HRC and 15 human rights organizations joined forces to once again raise concerns with the U.S. government about a recent spike in human rights violations in the West African nation of The Gambia.
“Recent reports from The Gambia about arbitrary arrests, police brutality and possible torture once again raise concerns about the safety and security of the Gambian LGBT community, who have been the frequent targets of state repression,” said Ty Cobb, Director of HRC Global. “It is time for the U.S. to act.”
Gambia’s President Yahya Jammeh, who has held power for more than 20 years, has verbally attacked the LGBT community numerous times, most recently telling parliament in March that homosexuality is “ungodly” and that “I will never tolerate it here in The Gambia. Those who will be caught practicing it will face the full force of the law.”
Last year, he threatened to “slit the throats” of any gay men in his country. These threats followed the 2014 passage of a law that created a charge of “aggravated homosexuality,” carrying a life sentence. LGBT Gambians have been arrested, detained without trial and subject to ill treatment by state security forces, including reports of torture.
In recent weeks, Jammeh’s crackdown on human rights defenders has intensified, particularly in light of national elections scheduled for December. In mid-April, Gambian security forces broke up demonstrations in Banjul calling for justice and electoral reforms and arrested a number of people, including prominent members of the Gambian opposition party (UDP). There are reports that at least one opposition member died under suspicious circumstances while in custody, possibly as a result of torture. Dozens are still being held. A wide range of bodies, including the United Nations Secretary-General, the African Commission on Human and Peoples’ Rights, the ECOWAS Commission and the U.S. State Department, have criticized these arrests.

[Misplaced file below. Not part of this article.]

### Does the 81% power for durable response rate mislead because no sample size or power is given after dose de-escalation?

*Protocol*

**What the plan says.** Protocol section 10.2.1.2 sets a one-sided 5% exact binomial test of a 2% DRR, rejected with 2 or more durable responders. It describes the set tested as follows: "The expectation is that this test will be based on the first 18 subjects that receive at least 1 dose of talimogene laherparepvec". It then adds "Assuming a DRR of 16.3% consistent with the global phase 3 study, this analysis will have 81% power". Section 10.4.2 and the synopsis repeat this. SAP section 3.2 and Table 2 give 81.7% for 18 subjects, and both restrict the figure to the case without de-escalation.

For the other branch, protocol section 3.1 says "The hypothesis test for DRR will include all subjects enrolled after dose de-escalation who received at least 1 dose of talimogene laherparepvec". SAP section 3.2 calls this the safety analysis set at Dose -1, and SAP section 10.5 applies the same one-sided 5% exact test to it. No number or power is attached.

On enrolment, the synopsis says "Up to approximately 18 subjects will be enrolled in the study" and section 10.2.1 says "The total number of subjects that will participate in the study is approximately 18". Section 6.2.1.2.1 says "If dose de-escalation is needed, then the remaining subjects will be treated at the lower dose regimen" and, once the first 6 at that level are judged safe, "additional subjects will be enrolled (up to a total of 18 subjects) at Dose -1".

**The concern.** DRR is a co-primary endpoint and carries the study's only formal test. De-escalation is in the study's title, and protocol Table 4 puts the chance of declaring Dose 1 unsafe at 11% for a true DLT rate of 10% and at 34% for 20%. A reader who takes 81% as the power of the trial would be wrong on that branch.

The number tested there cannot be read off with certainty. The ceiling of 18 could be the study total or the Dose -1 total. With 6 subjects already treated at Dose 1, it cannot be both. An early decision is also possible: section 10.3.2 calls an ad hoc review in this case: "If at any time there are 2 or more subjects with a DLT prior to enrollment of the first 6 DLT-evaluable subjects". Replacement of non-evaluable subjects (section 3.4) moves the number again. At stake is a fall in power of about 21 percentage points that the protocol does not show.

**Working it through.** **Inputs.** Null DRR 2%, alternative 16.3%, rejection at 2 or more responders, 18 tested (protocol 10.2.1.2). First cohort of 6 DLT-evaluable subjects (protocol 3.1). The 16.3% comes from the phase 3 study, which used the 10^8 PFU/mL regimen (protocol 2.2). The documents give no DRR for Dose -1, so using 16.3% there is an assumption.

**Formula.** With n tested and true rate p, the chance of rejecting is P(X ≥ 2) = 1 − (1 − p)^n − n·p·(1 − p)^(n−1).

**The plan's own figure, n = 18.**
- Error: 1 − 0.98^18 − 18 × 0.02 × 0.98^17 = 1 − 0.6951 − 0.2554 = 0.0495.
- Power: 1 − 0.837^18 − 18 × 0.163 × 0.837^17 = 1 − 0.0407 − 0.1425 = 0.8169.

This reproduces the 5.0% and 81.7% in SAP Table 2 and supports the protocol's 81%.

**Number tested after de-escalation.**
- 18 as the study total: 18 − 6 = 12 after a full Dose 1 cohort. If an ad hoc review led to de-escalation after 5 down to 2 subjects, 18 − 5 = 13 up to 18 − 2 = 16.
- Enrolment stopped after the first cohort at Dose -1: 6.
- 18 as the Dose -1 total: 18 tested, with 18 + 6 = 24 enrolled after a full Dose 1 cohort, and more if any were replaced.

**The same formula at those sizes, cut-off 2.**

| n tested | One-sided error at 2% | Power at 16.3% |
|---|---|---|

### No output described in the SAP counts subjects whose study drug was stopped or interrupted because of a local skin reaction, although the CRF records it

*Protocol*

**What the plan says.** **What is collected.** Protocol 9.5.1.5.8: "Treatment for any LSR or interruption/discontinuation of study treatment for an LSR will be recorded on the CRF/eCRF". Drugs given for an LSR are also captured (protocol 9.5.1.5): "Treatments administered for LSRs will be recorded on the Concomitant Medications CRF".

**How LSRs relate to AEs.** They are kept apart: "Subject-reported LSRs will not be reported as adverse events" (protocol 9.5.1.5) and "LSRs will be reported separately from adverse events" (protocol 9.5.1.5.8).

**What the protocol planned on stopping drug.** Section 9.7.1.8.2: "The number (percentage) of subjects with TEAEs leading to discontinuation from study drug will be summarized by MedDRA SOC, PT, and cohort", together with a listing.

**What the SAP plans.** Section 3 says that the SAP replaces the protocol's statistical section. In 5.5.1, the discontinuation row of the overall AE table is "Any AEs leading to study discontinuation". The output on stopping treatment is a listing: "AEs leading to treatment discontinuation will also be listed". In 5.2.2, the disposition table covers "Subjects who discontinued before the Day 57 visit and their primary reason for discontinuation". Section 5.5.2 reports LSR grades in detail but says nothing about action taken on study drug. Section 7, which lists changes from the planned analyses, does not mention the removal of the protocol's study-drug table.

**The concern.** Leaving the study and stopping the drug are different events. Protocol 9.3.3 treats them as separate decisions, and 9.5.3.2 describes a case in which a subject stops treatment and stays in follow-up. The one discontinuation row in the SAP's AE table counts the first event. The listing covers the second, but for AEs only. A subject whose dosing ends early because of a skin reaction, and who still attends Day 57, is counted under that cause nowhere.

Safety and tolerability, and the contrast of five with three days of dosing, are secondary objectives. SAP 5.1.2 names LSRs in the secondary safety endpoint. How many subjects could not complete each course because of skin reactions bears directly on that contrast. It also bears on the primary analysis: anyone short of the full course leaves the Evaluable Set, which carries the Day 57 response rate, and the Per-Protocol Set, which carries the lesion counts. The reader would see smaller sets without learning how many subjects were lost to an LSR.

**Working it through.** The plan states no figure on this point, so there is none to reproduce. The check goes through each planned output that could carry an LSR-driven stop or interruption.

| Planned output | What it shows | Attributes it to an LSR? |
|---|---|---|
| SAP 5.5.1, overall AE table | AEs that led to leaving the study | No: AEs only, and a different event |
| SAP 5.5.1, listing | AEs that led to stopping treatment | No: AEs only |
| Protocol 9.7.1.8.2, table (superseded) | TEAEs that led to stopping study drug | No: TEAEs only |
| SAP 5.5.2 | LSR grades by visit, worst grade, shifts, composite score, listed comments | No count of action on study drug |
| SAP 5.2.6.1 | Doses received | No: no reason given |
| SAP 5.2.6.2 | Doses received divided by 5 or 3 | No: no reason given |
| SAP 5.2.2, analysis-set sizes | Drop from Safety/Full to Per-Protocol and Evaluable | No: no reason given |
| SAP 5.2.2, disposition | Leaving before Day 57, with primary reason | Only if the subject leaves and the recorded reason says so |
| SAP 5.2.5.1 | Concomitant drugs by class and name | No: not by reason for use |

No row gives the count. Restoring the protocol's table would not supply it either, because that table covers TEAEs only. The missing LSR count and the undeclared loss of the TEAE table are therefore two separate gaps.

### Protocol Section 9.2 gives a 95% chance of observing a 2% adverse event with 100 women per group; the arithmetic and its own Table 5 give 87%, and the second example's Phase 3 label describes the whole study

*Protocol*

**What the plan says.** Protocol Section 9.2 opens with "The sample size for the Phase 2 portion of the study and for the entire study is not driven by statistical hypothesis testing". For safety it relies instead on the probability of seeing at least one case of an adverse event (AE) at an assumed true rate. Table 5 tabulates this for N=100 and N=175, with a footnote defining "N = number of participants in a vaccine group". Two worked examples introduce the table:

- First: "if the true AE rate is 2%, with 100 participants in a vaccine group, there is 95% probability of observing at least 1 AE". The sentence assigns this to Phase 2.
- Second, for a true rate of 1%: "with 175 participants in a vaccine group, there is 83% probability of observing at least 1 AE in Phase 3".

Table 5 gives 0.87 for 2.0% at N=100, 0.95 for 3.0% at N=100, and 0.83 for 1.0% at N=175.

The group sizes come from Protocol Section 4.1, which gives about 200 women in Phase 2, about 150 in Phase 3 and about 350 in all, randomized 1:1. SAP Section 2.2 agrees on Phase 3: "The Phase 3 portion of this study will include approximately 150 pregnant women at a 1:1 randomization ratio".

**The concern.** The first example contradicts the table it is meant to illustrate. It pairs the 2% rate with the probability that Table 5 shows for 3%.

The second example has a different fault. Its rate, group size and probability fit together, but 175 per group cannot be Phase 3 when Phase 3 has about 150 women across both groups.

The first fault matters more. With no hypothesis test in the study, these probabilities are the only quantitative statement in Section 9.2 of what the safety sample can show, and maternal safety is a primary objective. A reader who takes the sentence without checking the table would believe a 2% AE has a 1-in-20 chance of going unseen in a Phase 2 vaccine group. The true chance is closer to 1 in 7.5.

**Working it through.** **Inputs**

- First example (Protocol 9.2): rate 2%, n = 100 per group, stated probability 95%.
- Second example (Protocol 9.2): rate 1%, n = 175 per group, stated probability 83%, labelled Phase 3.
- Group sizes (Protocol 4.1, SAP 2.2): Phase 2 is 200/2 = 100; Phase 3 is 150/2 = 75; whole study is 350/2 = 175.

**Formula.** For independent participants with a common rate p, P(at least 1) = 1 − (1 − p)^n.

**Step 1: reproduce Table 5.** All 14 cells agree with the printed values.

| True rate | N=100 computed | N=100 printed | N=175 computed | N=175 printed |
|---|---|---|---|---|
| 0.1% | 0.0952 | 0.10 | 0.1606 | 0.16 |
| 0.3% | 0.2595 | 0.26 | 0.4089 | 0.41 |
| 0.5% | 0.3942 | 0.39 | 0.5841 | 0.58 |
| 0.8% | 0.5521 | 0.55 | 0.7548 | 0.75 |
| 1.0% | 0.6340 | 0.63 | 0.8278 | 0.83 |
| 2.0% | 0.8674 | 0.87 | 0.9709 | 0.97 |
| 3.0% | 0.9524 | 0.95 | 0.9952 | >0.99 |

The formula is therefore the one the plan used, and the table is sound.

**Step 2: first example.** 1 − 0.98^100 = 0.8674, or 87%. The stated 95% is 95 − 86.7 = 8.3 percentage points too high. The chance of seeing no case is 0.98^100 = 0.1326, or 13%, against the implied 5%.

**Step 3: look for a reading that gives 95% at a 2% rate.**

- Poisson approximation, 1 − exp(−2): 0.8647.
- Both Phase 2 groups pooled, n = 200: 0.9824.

HRC and other human rights organizations have urged the U.S. government to announce sanctions against Gambian officials in order to send a clear message that continued human rights violations will place a severe strain on U.S.-Gambian relations. These could include travel bans or sanctions available in International Emergency Economic Powers Act (IEEPA), which the U.S. government has used before in response to human rights abuses in Belarus, Venezuela, Zimbabwe and others.
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